Battery Metals

A beginner’s guide to battery metals (and 14 ways to invest)

Thu 02 Nov 23, 11:24am (AEST)
lithium piles chile EV
Source: Shutterstock

Key Points

  • The global energy transition is a massive investment opportunity, with $194 trillion needed by 2050
  • Key materials in the energy transition include lithium, graphite, nickel, rare earths, and copper, driven by demand from battery production
  • Individual investors can participate in this trend by investing in companies involved in "green metals" production or through exchange-traded funds (ETFs) focused on clean energy and materials

As far as investing megatrends go, the global energy transition is one of the biggest, requiring some US$194 trillion of investment by 2050, according to Bloomberg New Energy Finance.

The energy transition is periodically bumped off the financial headlines by a range of things. These include the surge of AI and the “magnificent 7” technology names and, sadly, the outbreak of war in the Middle East alongside the continuing Russia-Ukraine conflict.

The last two of these highlight the global importance of diversifying global energy sources and supply chains. On the supply side, Russia’s invasion of Ukraine heightened the geopolitical risk associated with one of the world’s top oil suppliers, at a time when overall investment is flagging due to market-based and political factors. Such concerns are further heightened by renewed hostilities in the Middle East, one of the world’s key energy-producing regions.

These crises further emphasise the importance of the energy transition investment theme. But how can individual investors put their money to work within this global phenomenon?

Following on from the first wire in this two-part series, which looked at “traditional” commodities, the following considers those deemed critical to the energy transition.

Often known as “battery metals” or “green metals,” the demand for the following materials has surged within the last decade:

  • Lithium

  • Graphite

  • Nickel

  • Rare earths

  • Copper

Much of the demand is driven by the manufacturers of batteries, the primary power source for electric vehicles. The demand for lithium-ion batteries rose 65% last year, according to IEA research. Huge demand is also driven by the energy storage market, including the likes of the Tesla Powerwall, LG Home Battery, and many others.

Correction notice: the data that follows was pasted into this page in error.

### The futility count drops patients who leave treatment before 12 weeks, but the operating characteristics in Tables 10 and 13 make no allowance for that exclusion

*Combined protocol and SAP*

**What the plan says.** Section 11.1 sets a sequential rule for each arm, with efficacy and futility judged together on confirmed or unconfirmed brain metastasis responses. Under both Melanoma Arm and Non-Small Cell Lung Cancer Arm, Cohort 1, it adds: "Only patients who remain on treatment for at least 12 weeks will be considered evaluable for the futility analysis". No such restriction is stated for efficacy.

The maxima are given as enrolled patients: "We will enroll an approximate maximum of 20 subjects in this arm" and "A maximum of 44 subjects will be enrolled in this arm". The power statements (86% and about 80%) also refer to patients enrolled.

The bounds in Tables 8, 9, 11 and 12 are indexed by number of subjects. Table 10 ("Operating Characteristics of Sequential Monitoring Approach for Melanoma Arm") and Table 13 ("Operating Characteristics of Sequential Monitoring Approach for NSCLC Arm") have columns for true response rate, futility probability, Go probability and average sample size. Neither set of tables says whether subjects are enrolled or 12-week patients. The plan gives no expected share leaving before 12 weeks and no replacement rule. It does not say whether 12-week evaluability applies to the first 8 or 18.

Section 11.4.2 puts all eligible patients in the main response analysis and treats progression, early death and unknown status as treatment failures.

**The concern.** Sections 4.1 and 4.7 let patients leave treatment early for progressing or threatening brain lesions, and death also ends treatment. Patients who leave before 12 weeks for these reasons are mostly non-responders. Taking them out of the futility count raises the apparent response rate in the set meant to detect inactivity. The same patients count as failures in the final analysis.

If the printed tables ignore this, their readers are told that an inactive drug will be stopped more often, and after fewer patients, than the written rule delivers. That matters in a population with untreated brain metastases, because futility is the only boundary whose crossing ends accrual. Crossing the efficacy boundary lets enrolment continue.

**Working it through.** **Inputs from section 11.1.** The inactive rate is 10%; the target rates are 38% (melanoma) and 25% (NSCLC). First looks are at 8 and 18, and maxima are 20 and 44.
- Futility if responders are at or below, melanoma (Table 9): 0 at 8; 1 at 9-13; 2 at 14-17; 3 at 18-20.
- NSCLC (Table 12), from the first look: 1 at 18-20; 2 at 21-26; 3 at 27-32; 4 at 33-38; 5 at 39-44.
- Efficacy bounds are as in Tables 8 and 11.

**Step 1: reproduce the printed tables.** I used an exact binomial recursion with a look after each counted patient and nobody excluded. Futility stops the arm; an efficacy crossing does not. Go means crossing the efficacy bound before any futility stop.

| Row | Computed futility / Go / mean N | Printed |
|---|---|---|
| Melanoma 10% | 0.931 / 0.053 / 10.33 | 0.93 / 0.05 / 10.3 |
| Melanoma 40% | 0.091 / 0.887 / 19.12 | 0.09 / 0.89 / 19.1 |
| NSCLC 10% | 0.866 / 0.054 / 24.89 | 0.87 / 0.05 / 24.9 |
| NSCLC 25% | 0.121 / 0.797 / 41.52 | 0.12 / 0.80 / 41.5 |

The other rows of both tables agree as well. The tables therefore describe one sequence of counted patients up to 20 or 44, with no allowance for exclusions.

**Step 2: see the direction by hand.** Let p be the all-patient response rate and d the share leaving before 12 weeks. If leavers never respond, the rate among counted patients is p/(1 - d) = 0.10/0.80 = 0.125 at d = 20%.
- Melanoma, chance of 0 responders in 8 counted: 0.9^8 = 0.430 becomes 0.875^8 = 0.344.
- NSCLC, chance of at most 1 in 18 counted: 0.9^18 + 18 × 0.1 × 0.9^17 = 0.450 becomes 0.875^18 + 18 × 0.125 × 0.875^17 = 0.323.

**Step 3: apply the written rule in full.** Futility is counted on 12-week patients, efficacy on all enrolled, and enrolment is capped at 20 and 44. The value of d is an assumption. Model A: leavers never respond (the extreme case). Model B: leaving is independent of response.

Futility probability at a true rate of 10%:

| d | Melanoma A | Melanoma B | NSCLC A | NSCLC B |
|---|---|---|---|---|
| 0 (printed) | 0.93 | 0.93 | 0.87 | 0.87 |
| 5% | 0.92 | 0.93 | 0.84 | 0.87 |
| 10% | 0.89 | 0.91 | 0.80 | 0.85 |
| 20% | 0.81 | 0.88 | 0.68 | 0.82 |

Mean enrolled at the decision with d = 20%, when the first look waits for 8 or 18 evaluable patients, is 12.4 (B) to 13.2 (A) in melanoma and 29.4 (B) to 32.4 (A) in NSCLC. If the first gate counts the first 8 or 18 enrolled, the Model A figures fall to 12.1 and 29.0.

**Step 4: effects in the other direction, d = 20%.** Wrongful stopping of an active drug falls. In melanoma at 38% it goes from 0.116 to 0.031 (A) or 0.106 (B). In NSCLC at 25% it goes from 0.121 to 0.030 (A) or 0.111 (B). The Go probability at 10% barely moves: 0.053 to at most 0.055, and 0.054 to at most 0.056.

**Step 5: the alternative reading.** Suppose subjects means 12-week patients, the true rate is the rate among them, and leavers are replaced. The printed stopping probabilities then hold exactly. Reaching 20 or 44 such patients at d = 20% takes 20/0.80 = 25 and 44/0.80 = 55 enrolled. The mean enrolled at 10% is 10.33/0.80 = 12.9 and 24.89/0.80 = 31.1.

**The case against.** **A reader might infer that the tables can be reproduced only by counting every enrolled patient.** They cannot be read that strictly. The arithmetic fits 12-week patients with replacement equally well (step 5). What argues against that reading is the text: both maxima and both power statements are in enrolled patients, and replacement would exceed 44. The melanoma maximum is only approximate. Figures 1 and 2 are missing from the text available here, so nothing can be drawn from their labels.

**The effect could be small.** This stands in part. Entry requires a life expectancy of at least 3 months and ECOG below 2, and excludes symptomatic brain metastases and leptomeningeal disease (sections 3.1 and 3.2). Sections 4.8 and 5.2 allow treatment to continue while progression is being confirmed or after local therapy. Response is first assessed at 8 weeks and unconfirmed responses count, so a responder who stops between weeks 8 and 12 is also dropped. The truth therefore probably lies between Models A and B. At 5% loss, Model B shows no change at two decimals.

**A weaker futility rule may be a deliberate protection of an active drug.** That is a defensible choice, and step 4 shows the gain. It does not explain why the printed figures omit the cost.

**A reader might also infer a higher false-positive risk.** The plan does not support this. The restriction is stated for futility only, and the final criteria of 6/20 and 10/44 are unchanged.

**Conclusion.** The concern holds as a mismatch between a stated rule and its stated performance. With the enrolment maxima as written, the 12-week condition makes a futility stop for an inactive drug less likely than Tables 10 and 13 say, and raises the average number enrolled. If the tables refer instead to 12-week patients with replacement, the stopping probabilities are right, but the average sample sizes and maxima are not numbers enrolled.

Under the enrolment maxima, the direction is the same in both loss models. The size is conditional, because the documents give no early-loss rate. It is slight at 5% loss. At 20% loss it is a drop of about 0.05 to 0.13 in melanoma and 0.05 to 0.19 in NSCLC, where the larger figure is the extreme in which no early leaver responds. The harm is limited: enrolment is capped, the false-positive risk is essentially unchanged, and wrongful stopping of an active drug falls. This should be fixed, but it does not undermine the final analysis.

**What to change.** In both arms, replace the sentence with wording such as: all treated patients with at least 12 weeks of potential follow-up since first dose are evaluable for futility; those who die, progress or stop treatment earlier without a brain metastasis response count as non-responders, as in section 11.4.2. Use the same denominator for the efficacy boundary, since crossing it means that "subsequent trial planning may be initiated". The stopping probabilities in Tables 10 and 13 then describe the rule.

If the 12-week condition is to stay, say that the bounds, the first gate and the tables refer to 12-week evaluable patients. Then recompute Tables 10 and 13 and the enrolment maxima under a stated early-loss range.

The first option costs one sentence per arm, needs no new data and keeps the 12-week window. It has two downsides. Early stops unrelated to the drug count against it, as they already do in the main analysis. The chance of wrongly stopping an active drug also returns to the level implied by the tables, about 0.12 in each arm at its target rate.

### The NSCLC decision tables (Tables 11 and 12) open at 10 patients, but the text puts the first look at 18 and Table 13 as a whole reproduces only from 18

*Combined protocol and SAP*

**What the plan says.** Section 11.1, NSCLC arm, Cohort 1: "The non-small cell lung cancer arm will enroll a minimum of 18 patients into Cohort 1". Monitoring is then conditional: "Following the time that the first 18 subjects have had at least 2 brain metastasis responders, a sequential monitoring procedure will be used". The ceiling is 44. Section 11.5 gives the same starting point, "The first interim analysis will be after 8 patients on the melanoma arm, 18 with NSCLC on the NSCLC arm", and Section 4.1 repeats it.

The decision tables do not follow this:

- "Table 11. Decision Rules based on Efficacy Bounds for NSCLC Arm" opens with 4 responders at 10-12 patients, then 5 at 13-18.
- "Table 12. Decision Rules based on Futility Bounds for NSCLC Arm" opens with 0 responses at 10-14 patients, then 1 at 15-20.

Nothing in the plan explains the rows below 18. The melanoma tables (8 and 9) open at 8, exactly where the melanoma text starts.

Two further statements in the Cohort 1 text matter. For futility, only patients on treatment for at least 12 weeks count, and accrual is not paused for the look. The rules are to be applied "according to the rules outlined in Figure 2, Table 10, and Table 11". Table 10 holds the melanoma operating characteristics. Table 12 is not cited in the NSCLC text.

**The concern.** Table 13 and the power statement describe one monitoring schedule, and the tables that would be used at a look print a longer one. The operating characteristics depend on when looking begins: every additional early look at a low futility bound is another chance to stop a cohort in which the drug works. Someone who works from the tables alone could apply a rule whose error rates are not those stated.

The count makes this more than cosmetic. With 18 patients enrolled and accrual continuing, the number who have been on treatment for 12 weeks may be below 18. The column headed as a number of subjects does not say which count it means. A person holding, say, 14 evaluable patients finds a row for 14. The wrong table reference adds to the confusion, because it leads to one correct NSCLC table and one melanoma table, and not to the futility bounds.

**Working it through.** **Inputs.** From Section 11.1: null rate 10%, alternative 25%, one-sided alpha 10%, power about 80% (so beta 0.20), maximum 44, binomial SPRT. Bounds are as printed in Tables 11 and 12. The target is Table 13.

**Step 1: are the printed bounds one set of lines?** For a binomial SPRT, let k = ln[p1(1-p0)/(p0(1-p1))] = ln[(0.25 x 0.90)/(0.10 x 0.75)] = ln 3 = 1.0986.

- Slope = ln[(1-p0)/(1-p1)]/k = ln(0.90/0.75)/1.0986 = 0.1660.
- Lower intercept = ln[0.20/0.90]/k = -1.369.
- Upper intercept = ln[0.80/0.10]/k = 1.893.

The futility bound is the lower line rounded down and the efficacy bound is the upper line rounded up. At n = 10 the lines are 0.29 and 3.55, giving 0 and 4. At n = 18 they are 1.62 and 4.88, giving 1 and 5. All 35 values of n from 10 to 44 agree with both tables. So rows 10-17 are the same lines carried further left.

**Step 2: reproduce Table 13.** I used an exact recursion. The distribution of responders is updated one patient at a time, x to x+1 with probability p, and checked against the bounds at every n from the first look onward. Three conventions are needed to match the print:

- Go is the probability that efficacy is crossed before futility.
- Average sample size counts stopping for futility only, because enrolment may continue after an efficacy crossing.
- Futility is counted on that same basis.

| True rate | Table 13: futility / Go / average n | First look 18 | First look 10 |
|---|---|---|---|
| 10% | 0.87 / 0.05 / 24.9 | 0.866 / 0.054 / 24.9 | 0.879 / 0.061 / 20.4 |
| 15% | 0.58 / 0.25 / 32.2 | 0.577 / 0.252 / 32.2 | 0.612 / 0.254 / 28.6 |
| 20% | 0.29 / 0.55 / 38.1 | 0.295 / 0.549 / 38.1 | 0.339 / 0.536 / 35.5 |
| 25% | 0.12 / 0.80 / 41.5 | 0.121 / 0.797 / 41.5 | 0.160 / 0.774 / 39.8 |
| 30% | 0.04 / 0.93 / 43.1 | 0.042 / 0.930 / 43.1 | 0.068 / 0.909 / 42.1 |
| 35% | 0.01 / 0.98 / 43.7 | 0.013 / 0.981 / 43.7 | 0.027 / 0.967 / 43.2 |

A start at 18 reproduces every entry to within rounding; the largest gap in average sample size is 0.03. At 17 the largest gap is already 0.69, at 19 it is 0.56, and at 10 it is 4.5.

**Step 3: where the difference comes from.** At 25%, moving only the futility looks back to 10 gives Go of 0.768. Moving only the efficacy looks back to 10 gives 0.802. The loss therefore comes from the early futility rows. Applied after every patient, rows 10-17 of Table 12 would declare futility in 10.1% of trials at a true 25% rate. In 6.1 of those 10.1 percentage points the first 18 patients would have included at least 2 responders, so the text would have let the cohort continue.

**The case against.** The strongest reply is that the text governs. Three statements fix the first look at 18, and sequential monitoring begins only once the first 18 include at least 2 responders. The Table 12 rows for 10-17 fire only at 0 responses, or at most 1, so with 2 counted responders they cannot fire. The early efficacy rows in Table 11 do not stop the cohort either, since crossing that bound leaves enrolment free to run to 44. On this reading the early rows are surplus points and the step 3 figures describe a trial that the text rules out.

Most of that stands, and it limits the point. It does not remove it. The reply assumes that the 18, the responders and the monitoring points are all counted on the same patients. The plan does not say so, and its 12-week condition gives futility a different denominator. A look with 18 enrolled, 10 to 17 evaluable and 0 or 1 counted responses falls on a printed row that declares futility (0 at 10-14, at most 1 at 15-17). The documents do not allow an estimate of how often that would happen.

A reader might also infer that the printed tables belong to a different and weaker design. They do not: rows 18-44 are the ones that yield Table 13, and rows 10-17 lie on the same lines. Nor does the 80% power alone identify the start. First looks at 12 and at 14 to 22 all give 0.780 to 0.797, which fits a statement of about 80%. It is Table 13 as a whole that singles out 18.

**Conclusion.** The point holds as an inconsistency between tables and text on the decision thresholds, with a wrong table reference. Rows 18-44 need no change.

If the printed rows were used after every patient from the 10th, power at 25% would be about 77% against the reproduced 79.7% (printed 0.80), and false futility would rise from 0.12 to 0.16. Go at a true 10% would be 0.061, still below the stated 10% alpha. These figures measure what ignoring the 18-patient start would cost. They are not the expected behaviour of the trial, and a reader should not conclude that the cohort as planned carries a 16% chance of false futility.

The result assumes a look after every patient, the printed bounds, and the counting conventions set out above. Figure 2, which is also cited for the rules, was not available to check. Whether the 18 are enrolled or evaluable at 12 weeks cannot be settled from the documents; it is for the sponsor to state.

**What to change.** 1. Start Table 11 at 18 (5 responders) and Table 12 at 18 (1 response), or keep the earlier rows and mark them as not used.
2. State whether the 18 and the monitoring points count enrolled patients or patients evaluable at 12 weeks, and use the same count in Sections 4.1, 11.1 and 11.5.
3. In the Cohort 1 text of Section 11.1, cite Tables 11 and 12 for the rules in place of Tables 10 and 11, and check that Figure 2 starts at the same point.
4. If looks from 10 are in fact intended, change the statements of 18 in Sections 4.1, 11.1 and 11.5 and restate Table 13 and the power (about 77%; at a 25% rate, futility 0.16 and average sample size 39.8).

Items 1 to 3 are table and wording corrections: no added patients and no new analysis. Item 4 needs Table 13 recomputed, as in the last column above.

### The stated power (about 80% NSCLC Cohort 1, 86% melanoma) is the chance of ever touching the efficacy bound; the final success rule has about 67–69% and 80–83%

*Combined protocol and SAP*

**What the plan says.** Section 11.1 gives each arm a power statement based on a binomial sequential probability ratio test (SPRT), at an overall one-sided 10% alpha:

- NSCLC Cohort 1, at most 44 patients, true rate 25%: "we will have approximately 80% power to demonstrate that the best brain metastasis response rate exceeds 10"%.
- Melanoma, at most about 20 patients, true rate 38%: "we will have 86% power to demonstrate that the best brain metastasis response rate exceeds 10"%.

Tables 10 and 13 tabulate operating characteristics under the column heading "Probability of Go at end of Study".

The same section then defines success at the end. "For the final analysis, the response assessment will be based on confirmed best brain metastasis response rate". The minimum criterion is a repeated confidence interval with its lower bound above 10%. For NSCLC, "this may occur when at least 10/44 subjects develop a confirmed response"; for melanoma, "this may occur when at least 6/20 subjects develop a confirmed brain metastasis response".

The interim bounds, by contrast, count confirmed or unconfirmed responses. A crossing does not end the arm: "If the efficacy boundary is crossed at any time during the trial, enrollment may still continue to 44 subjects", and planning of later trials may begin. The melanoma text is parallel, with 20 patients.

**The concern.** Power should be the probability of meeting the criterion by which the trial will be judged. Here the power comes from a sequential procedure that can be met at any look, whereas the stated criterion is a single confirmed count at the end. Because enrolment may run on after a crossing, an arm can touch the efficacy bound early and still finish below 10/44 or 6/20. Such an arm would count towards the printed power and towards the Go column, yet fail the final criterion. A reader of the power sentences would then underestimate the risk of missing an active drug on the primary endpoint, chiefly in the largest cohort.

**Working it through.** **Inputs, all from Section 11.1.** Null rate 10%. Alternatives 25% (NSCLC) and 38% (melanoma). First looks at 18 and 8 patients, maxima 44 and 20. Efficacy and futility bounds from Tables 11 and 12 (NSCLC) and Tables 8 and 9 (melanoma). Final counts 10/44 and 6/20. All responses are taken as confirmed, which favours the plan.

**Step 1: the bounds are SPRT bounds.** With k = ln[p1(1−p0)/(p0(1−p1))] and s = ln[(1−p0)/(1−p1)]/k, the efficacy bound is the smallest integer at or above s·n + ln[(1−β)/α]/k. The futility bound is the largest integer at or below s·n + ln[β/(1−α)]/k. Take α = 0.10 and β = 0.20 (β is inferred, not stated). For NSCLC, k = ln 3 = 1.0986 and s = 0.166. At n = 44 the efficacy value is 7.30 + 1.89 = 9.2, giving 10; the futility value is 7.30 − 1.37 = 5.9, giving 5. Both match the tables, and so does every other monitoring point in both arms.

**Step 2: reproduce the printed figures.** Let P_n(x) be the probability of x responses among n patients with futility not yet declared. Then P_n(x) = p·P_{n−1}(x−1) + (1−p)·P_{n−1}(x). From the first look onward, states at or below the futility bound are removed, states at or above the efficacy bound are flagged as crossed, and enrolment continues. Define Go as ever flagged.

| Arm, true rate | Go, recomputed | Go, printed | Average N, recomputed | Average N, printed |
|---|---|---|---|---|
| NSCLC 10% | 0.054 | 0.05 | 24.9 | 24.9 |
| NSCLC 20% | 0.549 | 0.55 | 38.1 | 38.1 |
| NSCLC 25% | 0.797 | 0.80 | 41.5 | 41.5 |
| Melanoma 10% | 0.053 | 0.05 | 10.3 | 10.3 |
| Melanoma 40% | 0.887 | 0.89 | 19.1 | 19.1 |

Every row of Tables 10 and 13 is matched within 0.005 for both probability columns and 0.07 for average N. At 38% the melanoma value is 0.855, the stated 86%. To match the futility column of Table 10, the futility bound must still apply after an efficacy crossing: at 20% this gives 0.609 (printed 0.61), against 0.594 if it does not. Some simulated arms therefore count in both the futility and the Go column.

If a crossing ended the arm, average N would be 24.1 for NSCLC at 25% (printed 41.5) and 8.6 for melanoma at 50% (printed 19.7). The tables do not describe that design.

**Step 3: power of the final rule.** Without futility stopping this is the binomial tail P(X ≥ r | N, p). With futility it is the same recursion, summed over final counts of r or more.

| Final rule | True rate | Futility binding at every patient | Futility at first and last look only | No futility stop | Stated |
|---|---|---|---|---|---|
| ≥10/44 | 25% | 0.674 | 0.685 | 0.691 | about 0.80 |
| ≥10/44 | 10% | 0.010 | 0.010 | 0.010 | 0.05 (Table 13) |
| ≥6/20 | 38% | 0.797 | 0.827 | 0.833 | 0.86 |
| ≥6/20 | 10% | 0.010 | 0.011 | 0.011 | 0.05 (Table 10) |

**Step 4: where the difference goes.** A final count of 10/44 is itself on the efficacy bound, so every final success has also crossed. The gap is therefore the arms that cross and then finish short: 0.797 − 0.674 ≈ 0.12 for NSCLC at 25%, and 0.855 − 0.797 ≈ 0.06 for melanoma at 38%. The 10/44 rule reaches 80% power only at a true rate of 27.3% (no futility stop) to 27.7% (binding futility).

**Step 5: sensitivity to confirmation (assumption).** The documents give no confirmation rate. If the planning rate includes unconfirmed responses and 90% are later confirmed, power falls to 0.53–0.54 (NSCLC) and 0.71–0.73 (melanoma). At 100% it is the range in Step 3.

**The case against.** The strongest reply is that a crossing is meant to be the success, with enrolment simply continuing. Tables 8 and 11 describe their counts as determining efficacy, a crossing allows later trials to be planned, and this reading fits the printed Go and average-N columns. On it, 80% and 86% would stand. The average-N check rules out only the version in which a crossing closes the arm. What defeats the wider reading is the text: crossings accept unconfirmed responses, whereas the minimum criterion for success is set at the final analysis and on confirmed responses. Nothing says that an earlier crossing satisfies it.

Across the first three on the above list, about 60% of lithium, 30% of cobalt and 10% of nickel demand was for EV batteries. These figures were just 15%, 10% and 2% only five years earlier.

Nickel’s demand is the most concentrated, driven by a combination of stainless steel and batteries, and with fewer supply constraints. My colleague at Market Index, Kerry Sun, recently wrote about an impending “tsunami of supply” from Indonesia that underpins a view that nickel doesn’t have much leverage, in the short-term at least.

Graphite also faces price pressures for a few main reasons, partly because of the offsetting influence of synthetic graphite. More pure than natural graphite, this material is ideal for low-tolerance applications such as semiconductors and batteries. But it’s also energy-intensive to produce, meaning its highly leveraged to oil prices – that’s why the prices of graphite anodes spiked after Russia’s invasion of Ukraine sent WTI crude to US$130 a barrel. The oil price has since pulled back, despite rising in recent weeks on the back of the Israel-Palestine conflict, trading at around US$85 currently.

China controls 78% of global natural graphite, 58% of synthetic graphite production, 99% of refined production and 93% of the anodes used in EVs are produced in China too, according to Benchmark Minerals Intelligence.

“Unless we see a headline along the lines of ‘China clamps down on synthetic graphite production’, this could be placing downward pressure on graphite prices,” wrote Kerry Sun in June.

Rare earths, specifically the elements neodymium, praseodymium, terbium, dysprosium, and boron – are also critical to the manufacture of EV motors. Some estimates suggest the demand for rare earth oxides could increase from 171,300 metric tons in 2022 to 238,700 metric tons by 2030, the Wall Street Journal reported in April.